Step Two of the Wyckoff Method

Step two of the Wyckoff method is very simple, but yet so very important in achieving consistent success in the market.

Wyckoff teaches us to always trade stocks that are in harmony with the market.  The trend of the market as indicated by the Wyckoff Wave indicates the line of least resistance.  It reflects the direction in which most of the individual issues are moving.  Traders who take positions that are in harmony with the line of least resistance are more likely to experience positive results than are traders who try to fight the trend.  It is always better to have the market working for you than against you.  There are always individual issues that make huge moves against the trend, but these are relatively rare.

The odds of finding one of these counter trend wonders are much smaller than are the odds of selecting an issue that is going to perform as well or better than the trend of the market.

Trading in harmony with the market means taking long positions when the market as measured by the Wyckoff Wave is in a defined up trend channel.  It means taking short positions when the market is in a defined down trend channel.  When the defined trend is neutral or a trading range, trading in harmony with the market can mean standing aside and let the bulls and bears battle for control of the action, or consider opportunities on both sides of the market.

However, Wyckoff discourages being in positions on both sides of the market at the same time.  Theoretically, trading both sides at once while the market is in a trading range is possible, but it is emotionally difficult.  Whenever emotions enter the picture, the odds of making costly mistakes increases.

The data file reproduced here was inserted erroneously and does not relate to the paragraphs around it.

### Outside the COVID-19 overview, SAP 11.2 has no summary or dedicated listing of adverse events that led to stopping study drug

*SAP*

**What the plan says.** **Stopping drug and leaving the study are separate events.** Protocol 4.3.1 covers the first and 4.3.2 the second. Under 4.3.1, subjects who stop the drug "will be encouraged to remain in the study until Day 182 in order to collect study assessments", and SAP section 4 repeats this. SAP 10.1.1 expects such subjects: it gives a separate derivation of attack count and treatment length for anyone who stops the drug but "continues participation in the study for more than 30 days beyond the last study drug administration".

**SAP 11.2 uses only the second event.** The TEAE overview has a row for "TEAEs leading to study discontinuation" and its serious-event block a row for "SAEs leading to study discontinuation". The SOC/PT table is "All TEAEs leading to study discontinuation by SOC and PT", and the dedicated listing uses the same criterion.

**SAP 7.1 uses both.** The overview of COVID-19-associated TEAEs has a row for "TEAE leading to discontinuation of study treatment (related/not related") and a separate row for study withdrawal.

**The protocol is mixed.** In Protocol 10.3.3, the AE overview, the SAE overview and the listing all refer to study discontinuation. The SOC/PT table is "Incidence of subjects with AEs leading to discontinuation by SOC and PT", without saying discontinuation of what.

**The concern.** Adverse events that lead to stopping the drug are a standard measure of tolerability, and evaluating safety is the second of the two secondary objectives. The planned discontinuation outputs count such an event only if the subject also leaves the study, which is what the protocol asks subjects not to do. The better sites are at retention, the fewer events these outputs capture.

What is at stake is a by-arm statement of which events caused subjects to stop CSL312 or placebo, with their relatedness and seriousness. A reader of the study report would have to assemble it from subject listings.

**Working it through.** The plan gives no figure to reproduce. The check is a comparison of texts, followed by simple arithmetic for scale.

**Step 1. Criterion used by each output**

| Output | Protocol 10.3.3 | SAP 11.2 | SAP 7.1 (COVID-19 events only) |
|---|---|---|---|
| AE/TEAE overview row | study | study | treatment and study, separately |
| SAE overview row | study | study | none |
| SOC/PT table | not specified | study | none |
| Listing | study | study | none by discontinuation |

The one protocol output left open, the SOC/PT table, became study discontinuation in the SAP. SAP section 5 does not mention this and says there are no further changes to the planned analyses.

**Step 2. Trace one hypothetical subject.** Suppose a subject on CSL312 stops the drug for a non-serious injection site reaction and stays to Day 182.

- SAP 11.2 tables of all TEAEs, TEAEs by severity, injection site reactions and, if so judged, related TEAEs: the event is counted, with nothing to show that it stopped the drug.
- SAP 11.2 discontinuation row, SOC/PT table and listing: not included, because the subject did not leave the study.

To avoid these errors make a commitment to never be long and short at the same time.

Just because the trend of the market  and that of an individual issue are pointed in the same direction does not mean that the trader automatically has a green light to take a long position if the trends are pointed upward or a short position if the trends are pointed downward.

Remember what Wyckoff teaches in step one of the Wyckoff method.  Knowing the position of the price in the trend is as important as knowing the direction of the trend.  Situation where the market and an individual issue under consideration for a long position are both located near the top of their up trend channels should be avoided in favor of those where the positions are near the bottom of the trend channels.  When short positions are being considered in down trends, it is best to locate those situations where both the market and the individual issue are positioned near the top of their down trend channels.  If trading ranges are going to be traded, look for those instances where both the general market and the individual issue are positioned near the very top or the very bottom of their trading ranges.